Image Upload in React with a Rails API
Having just finished my final portfolio project at the Flatiron School, I thought it would be helpful to do a brief walkthrough of my process for a key item that I had some trouble with. For some background, I created a closet app for a user to track inventory of their clothing items. For this to be a functional app, I thought it was imperative that a user be able to upload an image. I am going to go over how I made this possible below.
Let’s start with the backed of my project. After generating an Item resource for my project, I looked into Active Storage for Rails. Per the Rails guide, Active Storage facilitates attaching files to Active Record objects which was exactly what I needed. I ran “rails active_storage:install” to generate the migration that created the necessary tables to move forward, followed by “rails db:migrate” to get working. This created a file called “create_active_storage_tables” as seen in detail below.
Once that was created, I went into my Item model and indicated that an item wold have an attached image as follows:
I also indicated that an image would be attached in the Items controller’s index action as follows (note that my API already has a current_user method and JWT authentication already set up. To simplify, I initially started with “render json: Items.all.with_attached_image” to test).
To follow, I built a serializer with intention that the API would include a unique link to an image if an image were uploaded to an item. If an image were not uploaded while creating an item, I provided a link to a default image in this situation (default image is in the public folder of the Rails API).
After testing this out, I moved onto the front end of the project. First, I created the form and associated functions for submitting my item in a specific component designated to this feature (please note, I removed the various inputs in the code below to simplify). The initial state of this component was set per usual. I noted that this form should accept any type of image for the image input.
As you can see in the code above addItem is a prop in the handleSubmit function. Since I used redux in my project, I mapped dispatch to props in the container in which this component was renders. The associated redux action that was mapped to this prop in below. Please note that since I used redux as well, I also had a simple reducer in the app (not included in this project) as is noted in this action.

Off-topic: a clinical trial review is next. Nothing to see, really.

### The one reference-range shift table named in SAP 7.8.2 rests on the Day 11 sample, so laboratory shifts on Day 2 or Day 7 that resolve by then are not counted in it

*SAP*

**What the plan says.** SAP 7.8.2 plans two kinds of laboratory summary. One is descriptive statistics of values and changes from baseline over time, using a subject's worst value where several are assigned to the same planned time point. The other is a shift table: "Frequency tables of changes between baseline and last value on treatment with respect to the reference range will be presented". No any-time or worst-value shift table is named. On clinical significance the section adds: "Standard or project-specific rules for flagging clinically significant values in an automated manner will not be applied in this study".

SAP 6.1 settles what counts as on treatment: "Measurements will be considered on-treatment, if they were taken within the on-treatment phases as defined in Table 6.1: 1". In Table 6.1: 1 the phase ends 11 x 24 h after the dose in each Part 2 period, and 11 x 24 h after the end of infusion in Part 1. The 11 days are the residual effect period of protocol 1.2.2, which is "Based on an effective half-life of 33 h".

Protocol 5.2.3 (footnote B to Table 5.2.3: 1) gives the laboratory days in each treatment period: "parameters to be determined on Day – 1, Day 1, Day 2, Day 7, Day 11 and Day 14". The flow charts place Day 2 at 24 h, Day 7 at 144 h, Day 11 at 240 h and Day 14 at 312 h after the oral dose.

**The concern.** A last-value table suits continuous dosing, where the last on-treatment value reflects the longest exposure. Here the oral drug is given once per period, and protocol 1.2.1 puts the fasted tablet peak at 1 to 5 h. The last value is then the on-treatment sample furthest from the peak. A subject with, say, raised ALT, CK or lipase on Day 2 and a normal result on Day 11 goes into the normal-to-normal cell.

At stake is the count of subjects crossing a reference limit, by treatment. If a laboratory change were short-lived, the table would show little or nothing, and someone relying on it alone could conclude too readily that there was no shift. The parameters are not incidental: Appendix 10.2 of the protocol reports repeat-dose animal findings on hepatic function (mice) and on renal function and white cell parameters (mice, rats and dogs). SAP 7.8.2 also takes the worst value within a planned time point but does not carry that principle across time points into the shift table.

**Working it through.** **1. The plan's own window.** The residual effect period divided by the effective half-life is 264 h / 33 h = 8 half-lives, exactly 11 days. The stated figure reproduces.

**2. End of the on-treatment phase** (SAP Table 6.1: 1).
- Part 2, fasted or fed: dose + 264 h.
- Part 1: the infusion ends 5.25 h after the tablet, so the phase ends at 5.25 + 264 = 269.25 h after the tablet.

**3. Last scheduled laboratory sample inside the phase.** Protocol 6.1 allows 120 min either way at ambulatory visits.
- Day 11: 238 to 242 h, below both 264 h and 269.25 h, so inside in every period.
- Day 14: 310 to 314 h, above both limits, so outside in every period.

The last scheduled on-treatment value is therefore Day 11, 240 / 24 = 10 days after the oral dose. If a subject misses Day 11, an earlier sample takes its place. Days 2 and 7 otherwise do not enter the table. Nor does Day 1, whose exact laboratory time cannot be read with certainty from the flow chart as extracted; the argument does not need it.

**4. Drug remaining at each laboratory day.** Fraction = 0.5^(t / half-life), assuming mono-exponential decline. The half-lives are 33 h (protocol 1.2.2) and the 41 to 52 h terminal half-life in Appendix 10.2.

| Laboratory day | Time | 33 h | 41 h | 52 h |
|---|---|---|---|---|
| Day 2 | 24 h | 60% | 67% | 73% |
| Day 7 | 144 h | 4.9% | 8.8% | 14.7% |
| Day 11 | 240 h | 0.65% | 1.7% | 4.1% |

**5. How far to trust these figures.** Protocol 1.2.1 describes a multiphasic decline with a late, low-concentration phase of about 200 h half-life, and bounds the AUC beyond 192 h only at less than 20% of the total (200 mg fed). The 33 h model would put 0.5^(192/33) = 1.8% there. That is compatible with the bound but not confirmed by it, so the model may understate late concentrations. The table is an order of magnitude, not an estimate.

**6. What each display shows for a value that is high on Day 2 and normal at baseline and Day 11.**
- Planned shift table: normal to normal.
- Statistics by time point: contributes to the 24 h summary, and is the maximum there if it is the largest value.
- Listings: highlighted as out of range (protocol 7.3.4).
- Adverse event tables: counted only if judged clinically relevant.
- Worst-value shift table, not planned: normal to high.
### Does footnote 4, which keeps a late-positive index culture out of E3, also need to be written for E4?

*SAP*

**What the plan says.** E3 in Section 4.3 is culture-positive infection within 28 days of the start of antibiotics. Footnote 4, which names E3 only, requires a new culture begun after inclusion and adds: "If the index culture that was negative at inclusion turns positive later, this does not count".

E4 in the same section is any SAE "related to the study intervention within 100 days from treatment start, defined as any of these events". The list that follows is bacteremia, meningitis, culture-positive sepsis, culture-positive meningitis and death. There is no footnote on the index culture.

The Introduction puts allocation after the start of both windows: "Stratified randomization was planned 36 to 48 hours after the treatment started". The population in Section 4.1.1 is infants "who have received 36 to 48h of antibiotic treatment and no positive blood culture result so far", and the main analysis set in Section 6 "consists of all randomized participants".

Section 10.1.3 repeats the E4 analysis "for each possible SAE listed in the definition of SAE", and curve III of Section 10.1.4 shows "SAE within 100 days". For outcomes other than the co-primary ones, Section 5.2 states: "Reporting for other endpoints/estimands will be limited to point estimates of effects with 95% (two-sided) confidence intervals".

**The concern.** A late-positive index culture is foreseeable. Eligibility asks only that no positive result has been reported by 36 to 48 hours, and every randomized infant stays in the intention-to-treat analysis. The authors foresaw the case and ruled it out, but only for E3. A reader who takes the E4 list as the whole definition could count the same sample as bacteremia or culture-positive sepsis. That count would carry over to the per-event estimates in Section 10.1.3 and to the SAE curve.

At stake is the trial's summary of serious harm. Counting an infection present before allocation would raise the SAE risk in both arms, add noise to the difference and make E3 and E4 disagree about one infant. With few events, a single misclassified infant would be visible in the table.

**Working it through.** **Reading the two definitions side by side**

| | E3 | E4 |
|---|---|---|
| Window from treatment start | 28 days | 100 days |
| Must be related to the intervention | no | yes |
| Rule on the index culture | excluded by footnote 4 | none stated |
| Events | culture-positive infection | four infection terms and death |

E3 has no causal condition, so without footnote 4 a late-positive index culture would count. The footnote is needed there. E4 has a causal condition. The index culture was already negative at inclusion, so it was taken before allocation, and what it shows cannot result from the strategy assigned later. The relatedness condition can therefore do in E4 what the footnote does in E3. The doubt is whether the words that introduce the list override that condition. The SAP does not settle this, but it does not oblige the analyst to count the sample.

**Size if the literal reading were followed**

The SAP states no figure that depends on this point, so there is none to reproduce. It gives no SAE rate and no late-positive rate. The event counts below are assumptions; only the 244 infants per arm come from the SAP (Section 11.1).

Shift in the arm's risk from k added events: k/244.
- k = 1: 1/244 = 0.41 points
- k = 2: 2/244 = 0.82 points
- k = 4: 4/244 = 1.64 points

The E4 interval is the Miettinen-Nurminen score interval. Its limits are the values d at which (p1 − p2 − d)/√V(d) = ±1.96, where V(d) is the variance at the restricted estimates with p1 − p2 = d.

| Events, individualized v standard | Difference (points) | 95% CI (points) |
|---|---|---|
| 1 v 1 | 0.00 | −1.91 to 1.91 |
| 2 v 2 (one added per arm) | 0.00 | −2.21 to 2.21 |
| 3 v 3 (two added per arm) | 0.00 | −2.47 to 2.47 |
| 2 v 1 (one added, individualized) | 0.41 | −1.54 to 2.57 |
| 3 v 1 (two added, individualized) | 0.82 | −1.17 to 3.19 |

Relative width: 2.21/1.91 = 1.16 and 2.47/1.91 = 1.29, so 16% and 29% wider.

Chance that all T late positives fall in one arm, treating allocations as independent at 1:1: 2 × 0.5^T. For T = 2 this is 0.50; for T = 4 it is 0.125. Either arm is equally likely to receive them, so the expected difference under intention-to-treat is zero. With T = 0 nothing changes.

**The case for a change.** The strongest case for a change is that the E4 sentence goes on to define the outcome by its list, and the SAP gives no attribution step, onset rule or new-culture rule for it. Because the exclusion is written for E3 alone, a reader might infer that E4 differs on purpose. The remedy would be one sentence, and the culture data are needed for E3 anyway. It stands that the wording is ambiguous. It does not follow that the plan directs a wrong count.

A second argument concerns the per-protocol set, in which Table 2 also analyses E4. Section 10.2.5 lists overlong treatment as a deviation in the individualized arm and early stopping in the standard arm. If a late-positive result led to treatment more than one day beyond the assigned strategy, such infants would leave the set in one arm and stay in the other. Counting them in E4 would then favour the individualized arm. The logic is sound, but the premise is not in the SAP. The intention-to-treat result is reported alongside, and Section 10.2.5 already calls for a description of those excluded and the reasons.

What I found extremely important to note is the use of formData in the above code. Upon research, I learned that FormData objects are used to capture HTML form and submit it using fetch or another network method. Specifically, it is most useful in this case with capturing file uploads. Prior to my use of formData, my images were not able to be saved to my backend. One I tested this out/confirmed that my backend and front end were communicating properly, I moved on to rendering the images in my user interface.
Remember how I created a link in the item serializer on the backend? With that accessible in each item instance created, I added this to my image tag by passing it through as a prop in my Item component.
I then updated my Items component (which renders the Item component) as follows. Please note that my Rails server is running on localhost:4000.
As my app incorporates redux, the items prop used in the above is connected to the redux store in this Items component’s container component (not included in this blog). This gives us access to all the items in our database by fetching them upon load of the page and updating the store and the database (as seen in our add redux action included above) every time a new item is created.